Organization donates toys for responders to give to patients with autism
Bursting Bubbles developed a toy that wouldn't take up much space in emergency vehicles while allowing responders to connect with those with autism
By Samantha McDaniel-Ogletree
PIKE COUNTY, Ill. — A Pike County-based not-for-profit has designed toys for first responders to give to kids with autism during emergency situations.
Bursting Bubbles, an organization that helps develop mental health programs and provide mental health education, has donated more than 100 fidget toys to Pittsfield and Pike County emergency responders.
The organization worked with Trainers Warehouse of Natick, Massachusetts, to develop a small toy that wouldn't take up much space in emergency vehicles while acting as a way for first responders to connect with those with autism, said Dianna Castleberry, executive director of Bursting Bubbles.
"We have a gentleman on our board, Taylor Sweeting, who has autism," Castleberry said. "He goes to different places and does different programs. He helped develop this toy that will help in emergency situations."
The toys have movable parts and make a sound that will provide a sensory distraction that in turn will allow first responders to more easily move a child out of a dangerous situation, Castleberry said.
First responders approached Bursting Bubbles to find ways to approach children with autism during emergency situations.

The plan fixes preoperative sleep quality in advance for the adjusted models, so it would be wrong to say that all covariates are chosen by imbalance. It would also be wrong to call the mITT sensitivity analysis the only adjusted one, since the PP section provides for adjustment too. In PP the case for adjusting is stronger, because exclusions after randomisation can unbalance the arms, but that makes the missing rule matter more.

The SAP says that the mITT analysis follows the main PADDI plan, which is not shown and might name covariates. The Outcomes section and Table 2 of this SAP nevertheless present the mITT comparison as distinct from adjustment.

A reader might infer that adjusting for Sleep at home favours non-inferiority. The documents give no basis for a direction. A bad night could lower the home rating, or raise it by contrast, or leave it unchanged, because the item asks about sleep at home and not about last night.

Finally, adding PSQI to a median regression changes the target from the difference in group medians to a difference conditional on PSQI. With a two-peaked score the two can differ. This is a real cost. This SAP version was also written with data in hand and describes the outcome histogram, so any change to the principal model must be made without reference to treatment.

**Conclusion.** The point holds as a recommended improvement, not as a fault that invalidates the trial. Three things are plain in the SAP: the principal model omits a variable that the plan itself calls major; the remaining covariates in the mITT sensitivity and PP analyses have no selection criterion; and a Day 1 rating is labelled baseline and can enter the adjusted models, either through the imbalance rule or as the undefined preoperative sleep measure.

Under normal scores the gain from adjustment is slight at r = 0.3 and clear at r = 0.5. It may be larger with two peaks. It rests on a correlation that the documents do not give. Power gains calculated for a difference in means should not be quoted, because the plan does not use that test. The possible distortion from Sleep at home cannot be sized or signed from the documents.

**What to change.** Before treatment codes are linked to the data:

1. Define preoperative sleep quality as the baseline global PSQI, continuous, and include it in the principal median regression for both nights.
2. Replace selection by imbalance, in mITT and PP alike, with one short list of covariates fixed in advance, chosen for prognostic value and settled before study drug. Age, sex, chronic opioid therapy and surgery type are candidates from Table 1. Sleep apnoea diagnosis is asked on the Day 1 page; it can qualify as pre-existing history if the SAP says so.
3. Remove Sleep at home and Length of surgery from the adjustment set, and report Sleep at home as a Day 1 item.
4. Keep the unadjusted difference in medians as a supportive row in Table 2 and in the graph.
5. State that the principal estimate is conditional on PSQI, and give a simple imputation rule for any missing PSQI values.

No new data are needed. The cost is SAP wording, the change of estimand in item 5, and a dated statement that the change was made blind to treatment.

"Taylor said if they had something to earn the child's trust, that will take their focus off of what is going on around them, that is relatively small, it would help in those situations," Castleberry said.
The toys help the children to focus on something calming—something other than the chaos created by the noise, the lights and other distractions common in emergency situations, Castleberry said.
Pike County Sheriff Paul Petty said they were happy to get the toys, which he hopes will help those dealing with children during stressful situations.
"Often times, the situations where children are interacting with emergency personnel can be traumatic, or it's following a traumatic situation," Petty said. "Having the right tools in our bag of stuff, it's important. We can bring some sense of normalcy to the children. That plays an enormous role and allows us to continue to do the work we need to do."
Petty said he has learned that, for some children, the lights and noise of a responding emergency vehicle can be scary, in addition to the frightening circumstances of the situation to which they are responding.
"If these can help a child feel safe or more comfortable, it'll help us remove them from the situation," Petty said.
Castleberry said Bursting Bubbles has worked with emergency responders on mental health education and on helping to connect people with services.
The group also is active with programs in schools, support groups and developing recovery plans, among other projects.
"We are hoping other agencies will ask for the toys and it'll spread to other counties," Castleberry said. "We want them to help as many children as they can."
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